Ms. Michelz, 30, borrowed around $100,000 for nursing school, and pays $800 every month, a sum that is more than half their rent in the small, tidy apartment on the southwestern edge of Madison. They both want children, but Ms. Michelz thinks they should wait.
 “I want to be slightly more comfortable financially,” she said, “to have a little extra cushion.”
Yes, indeed, we'd all like to be slightly more comfortable, financially in life - at all stages.  Guess what?  It never happens.  Well, it never happens if you do nothing.  And it will never happen if your idea of being "slightly more comfortable" means squandering yet more money:
Mr. Michelz is now married. After years of blocking out his ruined credit score, he cares a lot about it. He still cannot get a loan, which means leasing a new car is out of the question.  He wants badly to buy one with heated seats for Sarah. 
Arrgh!  Why is it that the plebes think that leasing cars - the most expensive and wasteful way to own a car, is some sort of special treat being denied them?  I have never leased a car in my life, and likely never will.   It just doesn't make any economic sense.   Oh, wait, I answered my own question - poor people are poor because they make poor choices, such as leasing cars (or even wanting to!).   Buy a secondhand car, pay cash, drive it carefully (not like a poor person - full throttle everywhere) and save a bundle of money - enough to pay off those student loans!

The story starts out with the phrase, "Debt has dogged him his entire adult life" - all ten years of it.  And oddly enough, even though he took an ambulance ride at age 18, he didn't bother to vote until four years ago.

Four years ago - age 25, when young people's minds finally finish developing and people start to get their shit together.  It was the age I sobered up (literally) and finished my Engineering degree and started on law school.  And yes, I had student loans and bad credit.  "Only" $38,000 in student loans, which would be about $75,000 in today's dollars.  And yes, I paid them off and went on to succeed in life.

So for all you naysayers who want to say, "You don't know how hard he has it!" I say, Fuck you.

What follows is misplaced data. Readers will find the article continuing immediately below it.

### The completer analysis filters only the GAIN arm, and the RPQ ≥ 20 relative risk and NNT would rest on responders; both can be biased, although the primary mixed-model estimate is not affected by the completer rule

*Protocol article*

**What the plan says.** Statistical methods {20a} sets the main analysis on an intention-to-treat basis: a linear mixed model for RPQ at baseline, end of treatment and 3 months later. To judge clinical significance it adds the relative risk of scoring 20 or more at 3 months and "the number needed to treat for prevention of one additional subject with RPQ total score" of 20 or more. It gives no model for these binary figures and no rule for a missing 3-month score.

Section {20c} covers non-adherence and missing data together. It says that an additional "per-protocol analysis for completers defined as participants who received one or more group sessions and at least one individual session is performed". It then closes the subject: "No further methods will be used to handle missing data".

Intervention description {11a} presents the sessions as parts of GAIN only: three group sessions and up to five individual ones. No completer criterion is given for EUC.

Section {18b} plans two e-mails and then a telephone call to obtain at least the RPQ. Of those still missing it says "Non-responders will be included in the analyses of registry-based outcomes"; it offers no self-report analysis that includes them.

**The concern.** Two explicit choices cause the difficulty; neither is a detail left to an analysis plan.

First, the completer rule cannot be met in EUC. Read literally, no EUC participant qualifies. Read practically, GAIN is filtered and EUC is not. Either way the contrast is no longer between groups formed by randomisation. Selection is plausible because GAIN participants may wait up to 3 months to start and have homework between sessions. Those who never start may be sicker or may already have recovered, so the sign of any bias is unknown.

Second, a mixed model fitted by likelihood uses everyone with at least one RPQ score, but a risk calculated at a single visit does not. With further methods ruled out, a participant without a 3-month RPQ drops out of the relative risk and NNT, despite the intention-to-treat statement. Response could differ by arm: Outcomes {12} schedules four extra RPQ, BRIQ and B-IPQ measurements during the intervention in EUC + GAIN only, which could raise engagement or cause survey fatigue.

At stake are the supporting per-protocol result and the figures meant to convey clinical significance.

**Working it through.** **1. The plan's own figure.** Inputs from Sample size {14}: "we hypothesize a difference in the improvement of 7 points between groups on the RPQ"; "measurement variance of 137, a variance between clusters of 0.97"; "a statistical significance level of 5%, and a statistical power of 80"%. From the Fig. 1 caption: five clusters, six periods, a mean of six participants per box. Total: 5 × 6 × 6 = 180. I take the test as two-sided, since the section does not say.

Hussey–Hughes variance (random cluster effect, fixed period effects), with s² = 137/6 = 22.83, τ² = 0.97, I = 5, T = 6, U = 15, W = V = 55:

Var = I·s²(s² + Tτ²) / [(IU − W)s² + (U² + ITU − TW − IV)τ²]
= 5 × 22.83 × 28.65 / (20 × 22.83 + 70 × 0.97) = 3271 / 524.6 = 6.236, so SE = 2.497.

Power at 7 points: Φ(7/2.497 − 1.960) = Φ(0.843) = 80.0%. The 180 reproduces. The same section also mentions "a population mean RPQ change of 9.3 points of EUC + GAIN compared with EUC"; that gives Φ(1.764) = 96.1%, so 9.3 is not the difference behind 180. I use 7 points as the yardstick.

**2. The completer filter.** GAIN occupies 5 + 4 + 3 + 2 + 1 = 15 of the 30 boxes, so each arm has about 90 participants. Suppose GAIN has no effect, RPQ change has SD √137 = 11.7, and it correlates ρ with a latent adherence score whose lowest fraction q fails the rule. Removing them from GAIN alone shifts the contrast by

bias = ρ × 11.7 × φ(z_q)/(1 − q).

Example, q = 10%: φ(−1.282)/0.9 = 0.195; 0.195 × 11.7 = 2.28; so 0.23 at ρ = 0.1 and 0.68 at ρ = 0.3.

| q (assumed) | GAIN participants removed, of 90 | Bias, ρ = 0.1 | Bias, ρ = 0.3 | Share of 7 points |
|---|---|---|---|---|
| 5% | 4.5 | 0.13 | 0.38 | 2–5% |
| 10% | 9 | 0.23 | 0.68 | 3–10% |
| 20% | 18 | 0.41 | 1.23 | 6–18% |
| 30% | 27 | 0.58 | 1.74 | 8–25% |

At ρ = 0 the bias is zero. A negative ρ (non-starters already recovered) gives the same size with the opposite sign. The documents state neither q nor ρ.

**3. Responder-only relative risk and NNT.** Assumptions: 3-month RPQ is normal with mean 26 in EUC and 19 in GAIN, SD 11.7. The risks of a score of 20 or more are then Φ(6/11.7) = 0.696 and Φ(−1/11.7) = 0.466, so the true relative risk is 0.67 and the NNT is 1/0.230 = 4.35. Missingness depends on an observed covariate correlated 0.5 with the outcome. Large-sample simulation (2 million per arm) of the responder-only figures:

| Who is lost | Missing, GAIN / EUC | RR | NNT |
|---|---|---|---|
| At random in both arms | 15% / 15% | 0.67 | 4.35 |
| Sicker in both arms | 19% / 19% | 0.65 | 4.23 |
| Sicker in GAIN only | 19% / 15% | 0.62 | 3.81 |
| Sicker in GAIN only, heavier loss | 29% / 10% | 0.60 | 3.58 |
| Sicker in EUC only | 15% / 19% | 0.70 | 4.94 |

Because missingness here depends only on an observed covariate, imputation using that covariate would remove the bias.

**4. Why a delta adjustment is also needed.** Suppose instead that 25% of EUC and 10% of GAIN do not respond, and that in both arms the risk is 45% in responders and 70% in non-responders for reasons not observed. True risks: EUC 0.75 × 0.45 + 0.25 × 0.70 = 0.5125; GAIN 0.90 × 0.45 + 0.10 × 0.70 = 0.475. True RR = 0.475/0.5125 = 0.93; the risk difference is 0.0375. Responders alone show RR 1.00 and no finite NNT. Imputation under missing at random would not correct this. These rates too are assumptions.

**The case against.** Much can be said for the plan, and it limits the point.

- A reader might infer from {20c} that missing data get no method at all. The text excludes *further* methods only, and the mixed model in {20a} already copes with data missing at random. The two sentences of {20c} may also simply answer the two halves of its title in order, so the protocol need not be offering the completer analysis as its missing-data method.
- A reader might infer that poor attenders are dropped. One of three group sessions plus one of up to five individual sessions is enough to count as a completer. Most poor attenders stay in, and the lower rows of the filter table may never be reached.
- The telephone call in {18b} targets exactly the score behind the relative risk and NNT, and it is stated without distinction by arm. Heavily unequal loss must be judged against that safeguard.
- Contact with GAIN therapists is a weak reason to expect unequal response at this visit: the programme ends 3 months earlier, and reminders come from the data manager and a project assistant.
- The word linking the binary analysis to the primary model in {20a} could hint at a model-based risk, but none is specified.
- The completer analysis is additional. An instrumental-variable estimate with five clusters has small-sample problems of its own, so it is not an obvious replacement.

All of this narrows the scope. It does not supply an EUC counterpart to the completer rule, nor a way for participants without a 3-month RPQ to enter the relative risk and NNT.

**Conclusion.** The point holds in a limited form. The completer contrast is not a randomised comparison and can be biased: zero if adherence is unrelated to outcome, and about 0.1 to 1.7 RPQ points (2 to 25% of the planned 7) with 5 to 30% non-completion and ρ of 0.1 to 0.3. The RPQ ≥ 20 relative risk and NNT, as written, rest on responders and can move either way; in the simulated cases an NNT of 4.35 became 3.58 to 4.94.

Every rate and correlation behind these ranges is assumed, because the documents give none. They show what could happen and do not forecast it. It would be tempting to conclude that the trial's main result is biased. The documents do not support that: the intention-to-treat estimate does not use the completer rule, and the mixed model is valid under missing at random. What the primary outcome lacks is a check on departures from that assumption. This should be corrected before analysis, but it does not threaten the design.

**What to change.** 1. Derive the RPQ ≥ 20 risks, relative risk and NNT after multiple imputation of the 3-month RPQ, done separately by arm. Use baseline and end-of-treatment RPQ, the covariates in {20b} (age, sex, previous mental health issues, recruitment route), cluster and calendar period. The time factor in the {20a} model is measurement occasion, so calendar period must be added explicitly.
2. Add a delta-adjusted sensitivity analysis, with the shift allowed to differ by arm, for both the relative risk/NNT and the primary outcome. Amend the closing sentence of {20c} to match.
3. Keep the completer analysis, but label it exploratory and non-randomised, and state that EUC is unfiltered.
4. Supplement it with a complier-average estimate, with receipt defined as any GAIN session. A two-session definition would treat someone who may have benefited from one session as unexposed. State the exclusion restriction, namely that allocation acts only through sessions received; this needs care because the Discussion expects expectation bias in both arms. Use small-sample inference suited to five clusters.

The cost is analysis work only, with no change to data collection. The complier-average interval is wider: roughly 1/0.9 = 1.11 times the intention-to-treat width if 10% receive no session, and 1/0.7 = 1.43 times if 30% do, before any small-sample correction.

We all struggle, and the struggles of today's youth are not much different than the struggles of yesteryear.  And we have it easy, today, compared to our predecessors.  Mark's Dad had to jump out a flaming B-17 after seeing the copilot's head blown off.  Yet, I have heard some millenials tell me, with a straight face - that their generation has it worse than any previous generation before them - in a message tagged, "Sent from my iPhone!"

The two profiled in the article will be just fine over time.  Yes, it sucks you have to go off to a "job" every day for the next 30 years.  Guess what?  We all had to do it.   And no, you don't become rich overnight the moment you graduate from college.   And yea, I thought that too, at the time.  I'm making good money, where's my Ferrari?  Turns out, a salary is money to get by on, not money you get rich from.   If you put a little aside and pay down your debts, though, over 20-30 years, you'll be amazed at what happens.

Yes, the young couple profiled in the article have a bright future - that is, unless Sanders gets elected (which is unlikely) and he institutes his policies (which is damn near impossible, given Congress).  Socialized medicine would mean salaries for nurses and other medical practitioners would be controlled - and taxes raised to pay for it all.

I think this fellow should be wary of what he wishes for.   Get-out-of-debt-free sounds like a good deal, but it ain't likely to happen.   Pining for massive social change as a solution to your personal problems is never a good plan.   Odds are, it ain't gonna happen, or if it did, not in a way that would benefit you personally.